How Best to Tell a Story: Through Fiction or Non-Fiction? And in Whose Voice?
Aug 25, 2009
A few years ago there was a great deal oif discussion among book lovers, writers, and those concerned about race relations about “appropriation of voice.” The practice of a writer putting him- or herself in the skin of a person of different sex, religion or ethnic or racial group was a hot button topic. How could a man understand what a woman felt? some particularly enraged feminists argued. How could a white person understand the feelings of a person of colour? some advocates for minority group asked just as loudly.
The debate seems to have died down, not the least because excellent writers have proved that imagining the ideas and emotions of others is what literature is all about. Bad writers can’t do it, and so their stories may often be insulting, intentionally or unintentionally. Certainly two of the books I read and discussed with book groups last year —Someone Knows My Name by Lawrence Hill (called The Book of Negroes in Canada and the UK) as well as Lewis DeSoto’s Blade of Grass—give us sensitive and moving portraits of women told from the point of view of women although the authors are men.
By coincidence, though, I was gobbling up Samaritan by Richard Price at the same time that I was preparing for the book discussions. A friend suggested it because I am very interested in the motivation of people who try to help others, and the enormous question of how to help in a way that works. The book opens with a conversation between a white man in his 40s and his 13 year old daughter as they visit the housing project in New Jersey where he grew up. The story he tells about his youth and the verve of their dialogue were so captivating that I rode past my stop on the Metro reading it. The fact that the other main character is an African-American woman police officer, who grew up in the project too, also was interesting, and for a good part of the book, I was ready to give Price full marks for doing a brilliant job of appropriating voices.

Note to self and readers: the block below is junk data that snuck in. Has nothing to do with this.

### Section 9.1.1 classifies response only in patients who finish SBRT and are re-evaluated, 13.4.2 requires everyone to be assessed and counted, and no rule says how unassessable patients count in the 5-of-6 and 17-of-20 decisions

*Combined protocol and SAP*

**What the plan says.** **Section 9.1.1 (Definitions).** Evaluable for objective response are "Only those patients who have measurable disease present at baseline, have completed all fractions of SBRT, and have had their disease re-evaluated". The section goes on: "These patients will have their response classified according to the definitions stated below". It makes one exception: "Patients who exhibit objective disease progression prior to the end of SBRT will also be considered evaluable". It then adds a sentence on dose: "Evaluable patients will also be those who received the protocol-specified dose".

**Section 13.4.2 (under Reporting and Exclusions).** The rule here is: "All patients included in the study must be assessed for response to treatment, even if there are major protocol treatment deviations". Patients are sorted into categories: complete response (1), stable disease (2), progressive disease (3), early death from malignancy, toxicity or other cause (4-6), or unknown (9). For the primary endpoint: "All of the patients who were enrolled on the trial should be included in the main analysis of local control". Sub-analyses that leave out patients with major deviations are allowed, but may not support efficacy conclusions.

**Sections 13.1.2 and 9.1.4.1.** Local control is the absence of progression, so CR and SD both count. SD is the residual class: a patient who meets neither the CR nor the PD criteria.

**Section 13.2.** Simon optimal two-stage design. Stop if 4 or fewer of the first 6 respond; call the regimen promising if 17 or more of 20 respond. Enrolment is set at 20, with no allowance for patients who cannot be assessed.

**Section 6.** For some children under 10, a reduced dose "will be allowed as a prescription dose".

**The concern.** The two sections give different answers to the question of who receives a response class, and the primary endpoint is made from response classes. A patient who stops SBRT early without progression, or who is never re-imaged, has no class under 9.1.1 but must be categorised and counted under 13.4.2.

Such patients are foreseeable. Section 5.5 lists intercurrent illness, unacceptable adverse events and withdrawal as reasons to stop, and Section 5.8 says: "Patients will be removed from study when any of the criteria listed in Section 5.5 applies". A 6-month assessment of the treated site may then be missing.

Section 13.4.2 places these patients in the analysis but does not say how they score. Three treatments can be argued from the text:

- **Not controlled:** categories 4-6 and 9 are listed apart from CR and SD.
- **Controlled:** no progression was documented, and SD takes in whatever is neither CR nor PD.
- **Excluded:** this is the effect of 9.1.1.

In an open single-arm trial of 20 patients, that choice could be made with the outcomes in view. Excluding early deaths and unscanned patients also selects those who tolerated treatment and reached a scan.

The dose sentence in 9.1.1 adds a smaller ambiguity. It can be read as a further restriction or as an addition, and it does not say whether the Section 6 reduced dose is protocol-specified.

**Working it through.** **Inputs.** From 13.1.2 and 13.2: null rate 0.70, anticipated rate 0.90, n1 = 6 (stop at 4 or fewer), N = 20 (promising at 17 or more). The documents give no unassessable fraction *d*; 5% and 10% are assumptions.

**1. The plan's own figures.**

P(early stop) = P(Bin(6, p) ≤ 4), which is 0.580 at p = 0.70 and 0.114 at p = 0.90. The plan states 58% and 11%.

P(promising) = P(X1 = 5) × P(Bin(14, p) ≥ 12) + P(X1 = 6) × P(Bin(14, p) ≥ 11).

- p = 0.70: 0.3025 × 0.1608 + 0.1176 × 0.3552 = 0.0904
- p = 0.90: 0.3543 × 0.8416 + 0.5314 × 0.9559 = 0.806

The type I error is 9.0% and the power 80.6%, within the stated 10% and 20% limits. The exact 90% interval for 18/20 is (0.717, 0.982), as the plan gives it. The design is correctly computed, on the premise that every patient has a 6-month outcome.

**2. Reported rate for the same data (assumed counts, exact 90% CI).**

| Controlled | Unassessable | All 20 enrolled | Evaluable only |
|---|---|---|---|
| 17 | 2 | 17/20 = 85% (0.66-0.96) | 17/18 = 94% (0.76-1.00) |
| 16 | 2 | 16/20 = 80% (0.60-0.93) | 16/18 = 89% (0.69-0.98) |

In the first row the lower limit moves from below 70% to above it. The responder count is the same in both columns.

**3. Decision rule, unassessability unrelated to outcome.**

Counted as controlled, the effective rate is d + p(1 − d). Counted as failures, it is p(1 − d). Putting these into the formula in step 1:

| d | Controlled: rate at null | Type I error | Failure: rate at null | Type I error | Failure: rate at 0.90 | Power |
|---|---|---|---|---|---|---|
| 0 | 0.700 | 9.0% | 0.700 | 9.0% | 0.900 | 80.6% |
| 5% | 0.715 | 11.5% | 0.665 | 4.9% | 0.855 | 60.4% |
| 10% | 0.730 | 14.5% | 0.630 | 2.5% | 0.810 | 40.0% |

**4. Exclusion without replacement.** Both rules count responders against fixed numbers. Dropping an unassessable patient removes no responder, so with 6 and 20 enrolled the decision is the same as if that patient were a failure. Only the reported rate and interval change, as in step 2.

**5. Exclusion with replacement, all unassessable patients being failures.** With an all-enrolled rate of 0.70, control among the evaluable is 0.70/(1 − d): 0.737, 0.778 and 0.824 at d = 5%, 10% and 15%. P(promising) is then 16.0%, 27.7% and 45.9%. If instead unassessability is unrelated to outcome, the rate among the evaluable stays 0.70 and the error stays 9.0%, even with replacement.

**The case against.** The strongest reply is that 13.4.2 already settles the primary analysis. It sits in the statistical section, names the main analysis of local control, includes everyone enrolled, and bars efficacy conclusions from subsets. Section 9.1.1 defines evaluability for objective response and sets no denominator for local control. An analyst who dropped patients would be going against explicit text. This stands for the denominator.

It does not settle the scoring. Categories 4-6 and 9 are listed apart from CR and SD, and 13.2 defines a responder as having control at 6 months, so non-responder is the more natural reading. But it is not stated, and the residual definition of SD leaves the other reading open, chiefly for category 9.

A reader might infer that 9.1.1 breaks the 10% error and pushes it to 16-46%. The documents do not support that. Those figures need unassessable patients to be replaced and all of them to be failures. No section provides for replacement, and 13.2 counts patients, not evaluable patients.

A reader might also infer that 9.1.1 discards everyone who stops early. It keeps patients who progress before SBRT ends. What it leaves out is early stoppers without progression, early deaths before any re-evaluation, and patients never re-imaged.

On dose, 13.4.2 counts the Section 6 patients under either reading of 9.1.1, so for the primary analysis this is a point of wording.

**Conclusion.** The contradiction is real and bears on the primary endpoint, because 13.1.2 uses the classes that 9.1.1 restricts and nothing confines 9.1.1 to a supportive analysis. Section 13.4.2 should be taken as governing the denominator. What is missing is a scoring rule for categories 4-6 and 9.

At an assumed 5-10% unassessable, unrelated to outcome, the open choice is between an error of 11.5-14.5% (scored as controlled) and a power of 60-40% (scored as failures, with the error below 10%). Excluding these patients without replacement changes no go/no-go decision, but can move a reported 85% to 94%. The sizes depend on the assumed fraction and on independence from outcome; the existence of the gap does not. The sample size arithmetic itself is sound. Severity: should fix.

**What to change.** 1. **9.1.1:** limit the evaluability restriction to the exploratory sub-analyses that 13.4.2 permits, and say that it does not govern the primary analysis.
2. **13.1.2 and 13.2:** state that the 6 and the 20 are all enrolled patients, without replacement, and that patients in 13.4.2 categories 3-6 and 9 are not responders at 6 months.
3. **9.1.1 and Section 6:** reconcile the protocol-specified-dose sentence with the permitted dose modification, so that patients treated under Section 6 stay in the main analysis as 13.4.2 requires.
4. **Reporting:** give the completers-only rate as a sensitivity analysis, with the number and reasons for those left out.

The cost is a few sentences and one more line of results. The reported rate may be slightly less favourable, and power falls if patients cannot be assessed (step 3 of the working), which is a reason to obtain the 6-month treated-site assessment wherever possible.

But having finished the book, I’m not so sure. The man, who is something of an innocent despite having passed a good five years as a coke addict, tries very hard to do the right thing, yet the woman appears to be a much more admirable character. The book, however, is padded with long descriptions and dialogues thrown in to “authenticate” the book, to show that Price has spent time around people like his characters. In short, the voice appropriated doesn't ring true even though it is well-intentioned.
I’d like to know what Ophrah Winfrey thought of it. The Yale Review of Books says: "as a piece of inner-city atmospherics, it falls far short of good journalism — like William Finnegan's blemished, brilliant portrait of New Haven in Cold New World."
Now, that raises another perennial question: which is the better form for telling a story and/or telling the truth, fiction or non-fiction.